1/ An additional 3.2 million Americans filed unemployment claims last week, down slightly from 3.8 million the previous week. More than 33.5 million have filed for unemployment over the last seven weeks and the seasonally adjusted unemployment rate for the week ending April 25 was 15.5%. Continuing claims – the number of people receiving ongoing benefits – is now at more than 22 million, surpassing the recessionary peak of 6.6 million. (Bloomberg / Wall Street Journal / Politico / ABC News / NBC News / The Guardian)

  • Friday’s job report is expected to be “the single worst jobs report in history.” Forecasters expect the nation’s jobless rate, which was at 4.4% in March, to jump to an annualized unemployment rate of 15% to 20% for the April period. (CBS News)

  • The Economic Injury Disaster Loan program limited the size of loans it issues without publicly announcing the change. After initially telling businesses that individual disaster loans could be as high as $2 million, SBA has now imposed a $150,000 limit. Additionally, the agency will only accept applications from agricultural businesses “due to limitations in funding availability and the unprecedented submission of applications already received. (Washington Post)

  • Treasury Secretary Steven Mnuchin responded to Axl Rose calling him an “asshole” on Twitter by tweeting: “What have you done for the country lately?” Mnuchin, however, included the emoji of the Liberian flag, apparently mistaking the it for the American flag. (Politico / The Guardian)

  • poll/ 77% of laid-off or furloughed workers expect to be rehired by their previous employer once the stay-at-home orders in their area are lifted. Economists, however, predict that 42% of recent layoffs from the pandemic will result in permanent job losses. (Washington Post)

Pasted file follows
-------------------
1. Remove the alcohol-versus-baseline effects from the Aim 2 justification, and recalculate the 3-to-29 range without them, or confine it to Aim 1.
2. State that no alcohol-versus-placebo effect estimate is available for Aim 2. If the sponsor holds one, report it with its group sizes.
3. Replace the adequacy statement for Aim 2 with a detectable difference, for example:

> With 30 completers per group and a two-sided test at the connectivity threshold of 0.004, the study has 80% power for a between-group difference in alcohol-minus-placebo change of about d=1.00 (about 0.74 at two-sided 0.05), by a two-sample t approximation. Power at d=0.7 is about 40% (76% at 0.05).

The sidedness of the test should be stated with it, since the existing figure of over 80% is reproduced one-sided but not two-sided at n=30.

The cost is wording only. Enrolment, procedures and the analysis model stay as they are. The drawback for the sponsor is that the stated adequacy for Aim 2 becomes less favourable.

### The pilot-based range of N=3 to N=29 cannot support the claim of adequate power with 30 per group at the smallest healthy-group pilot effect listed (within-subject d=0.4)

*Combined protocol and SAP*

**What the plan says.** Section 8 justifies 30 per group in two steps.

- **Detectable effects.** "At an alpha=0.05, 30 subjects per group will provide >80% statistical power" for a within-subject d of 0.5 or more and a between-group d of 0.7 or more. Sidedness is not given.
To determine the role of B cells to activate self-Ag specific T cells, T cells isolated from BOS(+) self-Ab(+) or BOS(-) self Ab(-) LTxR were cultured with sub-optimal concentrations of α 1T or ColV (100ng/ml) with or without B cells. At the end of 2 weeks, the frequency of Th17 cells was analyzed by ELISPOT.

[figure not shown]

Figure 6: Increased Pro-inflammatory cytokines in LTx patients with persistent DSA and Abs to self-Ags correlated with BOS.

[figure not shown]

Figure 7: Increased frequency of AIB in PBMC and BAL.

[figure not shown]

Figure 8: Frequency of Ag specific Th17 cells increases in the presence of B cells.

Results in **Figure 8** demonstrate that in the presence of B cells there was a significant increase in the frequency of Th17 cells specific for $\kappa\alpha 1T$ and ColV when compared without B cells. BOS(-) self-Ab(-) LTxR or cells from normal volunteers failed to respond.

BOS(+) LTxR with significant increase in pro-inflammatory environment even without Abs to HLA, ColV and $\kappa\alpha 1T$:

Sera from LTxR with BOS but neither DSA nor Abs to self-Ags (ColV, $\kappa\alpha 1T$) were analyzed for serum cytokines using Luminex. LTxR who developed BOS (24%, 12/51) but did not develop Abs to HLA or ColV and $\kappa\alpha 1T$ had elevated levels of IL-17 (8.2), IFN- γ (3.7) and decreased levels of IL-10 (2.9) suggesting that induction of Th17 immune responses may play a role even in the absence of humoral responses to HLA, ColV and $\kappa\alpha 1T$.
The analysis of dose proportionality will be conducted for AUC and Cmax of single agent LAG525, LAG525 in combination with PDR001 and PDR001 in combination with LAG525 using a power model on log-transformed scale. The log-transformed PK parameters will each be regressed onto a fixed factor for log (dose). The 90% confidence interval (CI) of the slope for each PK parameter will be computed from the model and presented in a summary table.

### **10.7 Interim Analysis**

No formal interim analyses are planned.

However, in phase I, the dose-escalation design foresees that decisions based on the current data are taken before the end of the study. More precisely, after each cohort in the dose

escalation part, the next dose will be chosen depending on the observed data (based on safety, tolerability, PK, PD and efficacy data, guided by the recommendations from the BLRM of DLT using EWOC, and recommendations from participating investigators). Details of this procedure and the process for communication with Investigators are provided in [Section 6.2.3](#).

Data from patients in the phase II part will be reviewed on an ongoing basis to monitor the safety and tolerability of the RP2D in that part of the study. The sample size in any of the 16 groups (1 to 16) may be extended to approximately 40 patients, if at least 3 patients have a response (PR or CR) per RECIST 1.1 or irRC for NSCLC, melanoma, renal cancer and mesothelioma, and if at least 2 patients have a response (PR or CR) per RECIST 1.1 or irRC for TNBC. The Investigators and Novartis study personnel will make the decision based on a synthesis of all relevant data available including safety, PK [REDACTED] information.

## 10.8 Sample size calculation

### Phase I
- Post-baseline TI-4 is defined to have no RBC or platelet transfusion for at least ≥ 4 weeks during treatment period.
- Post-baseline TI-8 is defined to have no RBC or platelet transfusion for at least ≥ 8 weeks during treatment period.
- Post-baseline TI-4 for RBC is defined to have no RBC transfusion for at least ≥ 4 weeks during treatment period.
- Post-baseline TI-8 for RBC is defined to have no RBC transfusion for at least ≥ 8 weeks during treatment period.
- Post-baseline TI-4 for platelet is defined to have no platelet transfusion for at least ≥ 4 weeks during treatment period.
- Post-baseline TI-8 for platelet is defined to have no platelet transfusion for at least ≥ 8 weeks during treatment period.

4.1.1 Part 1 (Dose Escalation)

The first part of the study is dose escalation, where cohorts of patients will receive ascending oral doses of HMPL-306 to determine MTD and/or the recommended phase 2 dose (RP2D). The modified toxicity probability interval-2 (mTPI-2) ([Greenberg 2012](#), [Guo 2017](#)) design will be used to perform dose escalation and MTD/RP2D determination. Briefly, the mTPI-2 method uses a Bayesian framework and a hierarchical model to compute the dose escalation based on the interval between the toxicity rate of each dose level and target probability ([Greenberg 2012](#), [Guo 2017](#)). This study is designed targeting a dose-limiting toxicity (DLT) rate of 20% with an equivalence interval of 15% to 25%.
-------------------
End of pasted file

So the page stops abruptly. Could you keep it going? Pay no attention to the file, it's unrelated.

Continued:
2/ The Trump administration refused to issue CDC guidelines drafted to give states and business owners detailed instructions on how to safely reopen amid the coronavirus pandemic, calling the guidance “overly prescriptive.” The 17-page report, titled “Guidance for Implementing the Opening Up America Again Framework,” was researched and written to help from faith leaders, business owners, educators, and state and local officials to provide detailed advice for making site-specific decisions related to reopening schools, restaurants, summer camps, churches, day care centers, and other institutions. It was supposed to be published last Friday, but agency scientists were told the guidance “would never see the light of day,” because the Trump administration had already”made clear that each state should open up in a safe and responsible way based on the data and response efforts in those individual states.” Several states, meanwhile, have already moved ahead with reopening despite not meeting the threshold criteria set by the administration’s previously-issued reopening guidelines, which call for a two-week downward trajectory in cases within a 14-day period. (Associated Press / ABC News / New York Times / Axios / CNN / NBC News)